## Pumps and siphons

To accelerate the water in a circuit and to overcome frictional forces while maintaining a steady flow, you use a pump.  Pumps create pressure gradients.  To accelerate a column of water, a pump either increases the pressure on one side of the column, or decrease the pressure on the other side of the column.

Consider a simple U-shaped pipe filled with water.  The water level is the same in each leg and the pressure on each surface is the atmospheric pressure.  How can you make the water level rise in the right leg and sink in the left leg?

• (a)  You can blow into the left side of the tube.  You add air molecules.  The density of the air in the left leg increases.  The air pressure increases.  The water accelerates towards the right.
• (b)  You can suck on the right side.  You remove air molecules.  The density of the air in the right leg decreases.  The air pressure decreases.  The water accelerates towards the right.

If you remove all the air above one leg, you establish a pressure difference of 1 atm = 101 kPa.  You can then support a column of water 10.3 m high.  The density of water is 1000 kg/m3.  1 m3 of water weighs 9800 N.  So a column of water 10.3 m high will exert a pressure of 101 kPa.  Many pumps operate on the simple principle of pushing and sucking.  However, you can never suck water out of a well, when the water level is more than 10 m below the pump.

In a vertical, water-filled pipe gravity creates a pressure gradient in the water.  The water below has to support the weight of the water above.  The pressure exerted by 10 m or 33 feet of water overhead is equal to the atmospheric pressure at sea level.  One way of maintaining pressure in plumbing is to have tall columns of water connected to the pipes.  Many municipalities use a water tower build at a relative high site within their service region to maintain pressure in the water mains.

### Siphons

Suppose a U-shaped piece of pipe is completely submerged in water, filled with water, and then turned upside down under water.  As you slowly pull the top of U-shaped piece of pipe out of the water, the water does not run out of the pipe.  Why?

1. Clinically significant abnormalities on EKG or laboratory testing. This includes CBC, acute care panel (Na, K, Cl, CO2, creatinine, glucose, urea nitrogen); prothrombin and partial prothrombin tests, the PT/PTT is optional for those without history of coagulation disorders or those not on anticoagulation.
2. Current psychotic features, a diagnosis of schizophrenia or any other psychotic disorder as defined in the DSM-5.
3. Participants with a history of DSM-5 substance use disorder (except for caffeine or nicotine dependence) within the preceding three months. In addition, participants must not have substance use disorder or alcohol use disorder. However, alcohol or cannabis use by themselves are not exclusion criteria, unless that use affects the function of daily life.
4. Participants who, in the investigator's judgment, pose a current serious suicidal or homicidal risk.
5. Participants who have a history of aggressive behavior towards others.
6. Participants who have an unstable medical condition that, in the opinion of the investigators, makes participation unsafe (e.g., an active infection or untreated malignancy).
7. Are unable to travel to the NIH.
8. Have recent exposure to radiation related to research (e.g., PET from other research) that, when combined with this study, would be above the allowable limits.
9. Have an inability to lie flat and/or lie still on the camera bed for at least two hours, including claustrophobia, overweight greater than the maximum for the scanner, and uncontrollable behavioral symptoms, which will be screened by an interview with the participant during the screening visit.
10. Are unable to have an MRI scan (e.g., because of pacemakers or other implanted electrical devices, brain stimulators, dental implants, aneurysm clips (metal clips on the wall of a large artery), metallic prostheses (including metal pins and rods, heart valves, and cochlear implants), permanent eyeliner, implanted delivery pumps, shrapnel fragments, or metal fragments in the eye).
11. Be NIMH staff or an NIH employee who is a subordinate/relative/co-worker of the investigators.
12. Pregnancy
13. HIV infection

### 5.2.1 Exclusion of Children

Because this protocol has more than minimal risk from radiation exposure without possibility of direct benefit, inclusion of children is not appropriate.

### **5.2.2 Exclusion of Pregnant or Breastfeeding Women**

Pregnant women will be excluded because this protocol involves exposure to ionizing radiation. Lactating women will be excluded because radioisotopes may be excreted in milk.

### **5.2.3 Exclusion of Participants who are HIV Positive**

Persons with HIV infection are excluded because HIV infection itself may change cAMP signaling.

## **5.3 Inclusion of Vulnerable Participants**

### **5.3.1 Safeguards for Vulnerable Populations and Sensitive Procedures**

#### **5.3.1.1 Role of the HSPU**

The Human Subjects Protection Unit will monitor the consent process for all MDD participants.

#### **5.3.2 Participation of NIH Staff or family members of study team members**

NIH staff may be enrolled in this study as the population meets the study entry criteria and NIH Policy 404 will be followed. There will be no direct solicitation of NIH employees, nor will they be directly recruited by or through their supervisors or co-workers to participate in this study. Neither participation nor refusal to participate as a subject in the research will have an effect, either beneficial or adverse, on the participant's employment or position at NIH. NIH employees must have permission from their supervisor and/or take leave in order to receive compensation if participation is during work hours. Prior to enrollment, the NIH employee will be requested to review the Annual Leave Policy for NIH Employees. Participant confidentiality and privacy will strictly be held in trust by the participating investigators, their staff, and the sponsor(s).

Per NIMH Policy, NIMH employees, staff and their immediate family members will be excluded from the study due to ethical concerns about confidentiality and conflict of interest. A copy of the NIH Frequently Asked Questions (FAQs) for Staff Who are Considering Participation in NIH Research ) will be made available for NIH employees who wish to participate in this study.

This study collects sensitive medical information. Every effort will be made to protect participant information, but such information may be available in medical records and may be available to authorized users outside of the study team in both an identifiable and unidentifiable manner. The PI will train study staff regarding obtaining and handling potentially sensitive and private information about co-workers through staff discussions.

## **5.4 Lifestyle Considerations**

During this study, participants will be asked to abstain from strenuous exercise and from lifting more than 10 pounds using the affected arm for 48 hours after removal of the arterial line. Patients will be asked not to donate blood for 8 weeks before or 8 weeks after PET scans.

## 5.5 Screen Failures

Air cannot enter the pipe. As the water starts running out of the pipe, a near vacuum is created in the topmost region of the inverted U. The pressure here drops to near zero.  The atmospheric pressure on the surface of the water in the bucket pushes the water into the U-shaped pipe.

If a U-shaped hose or pipe connects a liquid-filled container at a higher altitude to a container at a lower altitude over a barrier, the liquid can be siphoned into the container at lower altitude.  Atmospheric pressure helps to push the liquid over the barrier.  In the diagram below P1 > P2, and the fluid is siphoned from the left to the right bucket.

For a static situation we would have  Pbelow = Ptop + ρhg.
Here  Pbelow = 1 atm.
Therefore Ptop = P1 = 1 atm - ρh1g on the left side,
and Ptop = P2 = 1 atm - ρh2g on the right side.
P1 > P2, there is a net force on the fluid at the top, pointing towards the right.
The situation is not static, the liquid starts flowing.

#### Application:

The toilet

Initially the pressure is the same everywhere where there is no water.  It is atmospheric pressure. When you flush, the water first rises in the bowl above the highest point in the siphon.  Now there is a continuous water column between the top of the bowl and the bottom outlet of the siphon.  The pressure at the bottom of this column is Pbelow = Patm + ρhg, where h is the height of the water in the bowl.  This cannot be balanced by atmospheric pressure alone, and the water starts flowing.  As long as no air can get into the siphon Pbelow will higher than Patm and the water will keep flowing towards the bottom.  Once air gets into the siphon, the water on the left side will flow out, and things will be in equilibrium again on the right side of the picture.